Politics & Government
1:00 am
Thu May 30, 2013

State Lawmakers Listen to Heated Debate on Abortion Bill

Thousands of workers in Wisconsin could soon find their health insurance plans dropping an item: abortion or contraception.

Dozens of people packed a hearing room at the State Capitol on Wednesday.
Dozens of people packed a hearing room at the State Capitol on Wednesday.
Credit Justin Kern, flickr

Republican leaders are pushing a bill to prohibit abortion coverage in public employee plans.

The measure would also exempt religious employers from having to cover contraception.

Activists on both sides packed into the hearing room before the Assembly Committee on Health Wednesday. The first person members heard testify was Republican Rep. Andre Jacque of De Pere.

He authored the bill. Jacque believes public workers should have to pay out-of-pocket for abortion coverage.

“That is the intent of this bill is that elective abortions which I don’t consider to be health care. You’re talking about the death of one human life and the injury to another,” Jacque says.

Jacque says his bill makes exceptions for rape, incest or life of the mother.

Julaine Appling says dropping abortion coverage from public worker plans would save taxpayer money. She heads the pro-life group, Wisconsin Family Action.

“Quite frankly we need to protect taxpayers in line with the other ways that we do in this state from having to pay for abortion related activities through our group Insurance Board plans that are written for state entities whether it’s at the school board level or county level or state level,” Appling says.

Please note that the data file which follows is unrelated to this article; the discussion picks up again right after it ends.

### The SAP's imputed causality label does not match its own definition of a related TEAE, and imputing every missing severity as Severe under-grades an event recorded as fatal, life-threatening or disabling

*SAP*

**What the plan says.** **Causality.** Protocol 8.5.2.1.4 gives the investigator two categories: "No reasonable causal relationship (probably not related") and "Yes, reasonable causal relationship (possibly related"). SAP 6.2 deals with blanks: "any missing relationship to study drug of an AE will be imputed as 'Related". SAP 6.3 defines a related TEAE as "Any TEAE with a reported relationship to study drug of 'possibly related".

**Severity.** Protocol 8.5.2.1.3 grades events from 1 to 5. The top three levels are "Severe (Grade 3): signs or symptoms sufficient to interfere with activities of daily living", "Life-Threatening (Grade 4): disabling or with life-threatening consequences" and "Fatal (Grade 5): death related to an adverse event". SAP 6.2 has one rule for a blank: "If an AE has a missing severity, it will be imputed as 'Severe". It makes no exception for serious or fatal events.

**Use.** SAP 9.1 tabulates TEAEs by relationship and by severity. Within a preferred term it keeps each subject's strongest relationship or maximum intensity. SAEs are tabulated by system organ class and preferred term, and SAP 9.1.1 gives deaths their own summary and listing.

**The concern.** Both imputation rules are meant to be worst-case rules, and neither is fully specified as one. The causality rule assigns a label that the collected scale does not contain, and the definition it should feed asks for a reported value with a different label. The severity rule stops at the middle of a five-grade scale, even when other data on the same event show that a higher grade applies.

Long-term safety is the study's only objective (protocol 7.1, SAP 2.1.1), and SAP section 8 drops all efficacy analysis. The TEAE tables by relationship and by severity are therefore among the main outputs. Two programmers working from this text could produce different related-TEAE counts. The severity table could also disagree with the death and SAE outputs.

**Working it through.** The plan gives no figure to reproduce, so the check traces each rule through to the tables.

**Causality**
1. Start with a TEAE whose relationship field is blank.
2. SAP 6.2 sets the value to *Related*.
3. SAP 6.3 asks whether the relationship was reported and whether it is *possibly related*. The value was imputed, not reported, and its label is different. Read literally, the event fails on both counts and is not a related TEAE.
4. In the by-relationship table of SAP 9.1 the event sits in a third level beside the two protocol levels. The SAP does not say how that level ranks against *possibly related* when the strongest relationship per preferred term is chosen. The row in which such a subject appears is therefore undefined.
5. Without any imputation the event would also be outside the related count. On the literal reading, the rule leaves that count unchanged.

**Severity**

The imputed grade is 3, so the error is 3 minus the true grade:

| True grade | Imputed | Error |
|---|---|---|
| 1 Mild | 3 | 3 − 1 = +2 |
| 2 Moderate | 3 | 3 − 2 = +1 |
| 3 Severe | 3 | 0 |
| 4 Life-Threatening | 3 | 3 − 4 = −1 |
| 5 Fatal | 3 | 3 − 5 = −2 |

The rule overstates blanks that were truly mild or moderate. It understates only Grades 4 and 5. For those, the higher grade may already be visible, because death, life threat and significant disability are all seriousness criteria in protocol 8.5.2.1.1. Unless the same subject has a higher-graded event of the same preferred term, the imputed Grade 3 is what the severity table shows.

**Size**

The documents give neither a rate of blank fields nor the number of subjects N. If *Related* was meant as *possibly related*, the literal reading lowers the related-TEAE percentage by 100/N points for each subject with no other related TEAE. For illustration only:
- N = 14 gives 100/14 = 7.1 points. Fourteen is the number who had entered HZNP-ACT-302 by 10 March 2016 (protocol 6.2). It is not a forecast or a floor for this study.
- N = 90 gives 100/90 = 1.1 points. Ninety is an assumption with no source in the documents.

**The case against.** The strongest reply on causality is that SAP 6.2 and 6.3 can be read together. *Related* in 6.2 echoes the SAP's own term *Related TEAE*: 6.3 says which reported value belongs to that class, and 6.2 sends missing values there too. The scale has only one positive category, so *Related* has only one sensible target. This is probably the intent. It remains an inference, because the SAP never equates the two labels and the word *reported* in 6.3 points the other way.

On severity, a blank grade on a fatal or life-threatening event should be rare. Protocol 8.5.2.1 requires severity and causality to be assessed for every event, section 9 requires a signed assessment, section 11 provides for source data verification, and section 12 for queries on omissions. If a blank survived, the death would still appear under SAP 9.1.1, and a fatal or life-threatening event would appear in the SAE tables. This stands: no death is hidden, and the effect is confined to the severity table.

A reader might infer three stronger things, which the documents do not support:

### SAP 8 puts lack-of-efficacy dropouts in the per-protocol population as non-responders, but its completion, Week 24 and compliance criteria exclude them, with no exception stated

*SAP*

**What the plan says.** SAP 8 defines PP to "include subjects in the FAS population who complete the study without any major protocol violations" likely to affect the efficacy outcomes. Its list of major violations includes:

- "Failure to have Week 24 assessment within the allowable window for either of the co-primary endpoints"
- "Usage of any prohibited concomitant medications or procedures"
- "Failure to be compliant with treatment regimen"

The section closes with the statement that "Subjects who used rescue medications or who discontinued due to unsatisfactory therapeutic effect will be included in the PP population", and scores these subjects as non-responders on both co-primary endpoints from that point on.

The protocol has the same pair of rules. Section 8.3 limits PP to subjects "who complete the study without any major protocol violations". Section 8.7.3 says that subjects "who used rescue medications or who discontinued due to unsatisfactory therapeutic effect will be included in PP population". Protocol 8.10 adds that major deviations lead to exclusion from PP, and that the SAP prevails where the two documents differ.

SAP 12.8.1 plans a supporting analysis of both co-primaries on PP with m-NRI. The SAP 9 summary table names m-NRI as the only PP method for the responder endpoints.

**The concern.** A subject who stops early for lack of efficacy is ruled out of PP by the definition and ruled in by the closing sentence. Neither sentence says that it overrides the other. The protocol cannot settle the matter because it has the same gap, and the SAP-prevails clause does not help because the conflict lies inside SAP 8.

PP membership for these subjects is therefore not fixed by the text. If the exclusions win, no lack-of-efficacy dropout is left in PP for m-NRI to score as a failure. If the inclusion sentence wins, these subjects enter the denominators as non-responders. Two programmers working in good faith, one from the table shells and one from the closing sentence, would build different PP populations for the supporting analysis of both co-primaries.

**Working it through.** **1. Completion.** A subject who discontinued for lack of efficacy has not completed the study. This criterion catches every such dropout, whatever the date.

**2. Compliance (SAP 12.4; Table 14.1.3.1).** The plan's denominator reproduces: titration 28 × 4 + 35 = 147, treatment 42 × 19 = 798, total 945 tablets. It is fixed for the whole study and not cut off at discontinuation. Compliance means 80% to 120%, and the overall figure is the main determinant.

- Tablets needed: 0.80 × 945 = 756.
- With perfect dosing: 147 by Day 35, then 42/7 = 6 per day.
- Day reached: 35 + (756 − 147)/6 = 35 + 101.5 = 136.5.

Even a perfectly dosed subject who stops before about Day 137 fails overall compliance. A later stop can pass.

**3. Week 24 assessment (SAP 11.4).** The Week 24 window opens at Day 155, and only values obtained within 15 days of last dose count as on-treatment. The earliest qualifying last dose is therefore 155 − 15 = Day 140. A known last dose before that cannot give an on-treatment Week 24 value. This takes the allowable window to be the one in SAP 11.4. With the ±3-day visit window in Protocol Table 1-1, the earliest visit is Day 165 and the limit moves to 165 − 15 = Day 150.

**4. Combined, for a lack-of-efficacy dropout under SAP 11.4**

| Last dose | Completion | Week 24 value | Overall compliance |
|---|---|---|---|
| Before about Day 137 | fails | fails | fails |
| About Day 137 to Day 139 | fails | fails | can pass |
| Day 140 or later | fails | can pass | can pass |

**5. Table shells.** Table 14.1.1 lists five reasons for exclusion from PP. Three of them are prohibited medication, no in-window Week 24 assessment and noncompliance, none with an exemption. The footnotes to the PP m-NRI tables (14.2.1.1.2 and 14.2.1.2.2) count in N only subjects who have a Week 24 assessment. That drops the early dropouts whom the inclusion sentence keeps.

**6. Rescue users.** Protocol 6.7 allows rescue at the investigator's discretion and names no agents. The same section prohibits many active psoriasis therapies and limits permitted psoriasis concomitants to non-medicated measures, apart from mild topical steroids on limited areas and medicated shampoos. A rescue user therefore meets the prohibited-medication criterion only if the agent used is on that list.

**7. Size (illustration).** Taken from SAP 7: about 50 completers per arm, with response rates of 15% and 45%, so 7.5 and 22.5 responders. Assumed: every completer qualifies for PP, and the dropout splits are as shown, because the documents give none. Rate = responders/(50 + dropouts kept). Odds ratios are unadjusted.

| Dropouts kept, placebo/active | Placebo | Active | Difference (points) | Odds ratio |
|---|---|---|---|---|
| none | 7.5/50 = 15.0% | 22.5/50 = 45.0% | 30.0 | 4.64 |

A couple Democrats on the committee blasted the plan, including Rep. Sandy Pasch of Shorewood. She says the legislation would strip women of a right and hinder the well-being of others.

“You’re limiting women’s access to a safe, legal, authorized treatment, abortion and now you also want to limit women’s access to contraception, which is a basic part of women’s health care,” Pasch says.

The bill’s supporters are plopping themselves into the physician’s office, according to Nicole Safar. She works for Planned Parenthood of Wisconsin.

“I think the reason a woman uses birth control is not really up for debate in the Legislature. A woman and her doctor should decide why she’s going to use birth control. It’s not for bills to be written about. These are personal and medical decisions,” Safar says.

Safar says women may put off health care decisions if they have to pay. The Assembly Committee on Health did not vote on the bill Wednesday. Supporters just introduced it last week.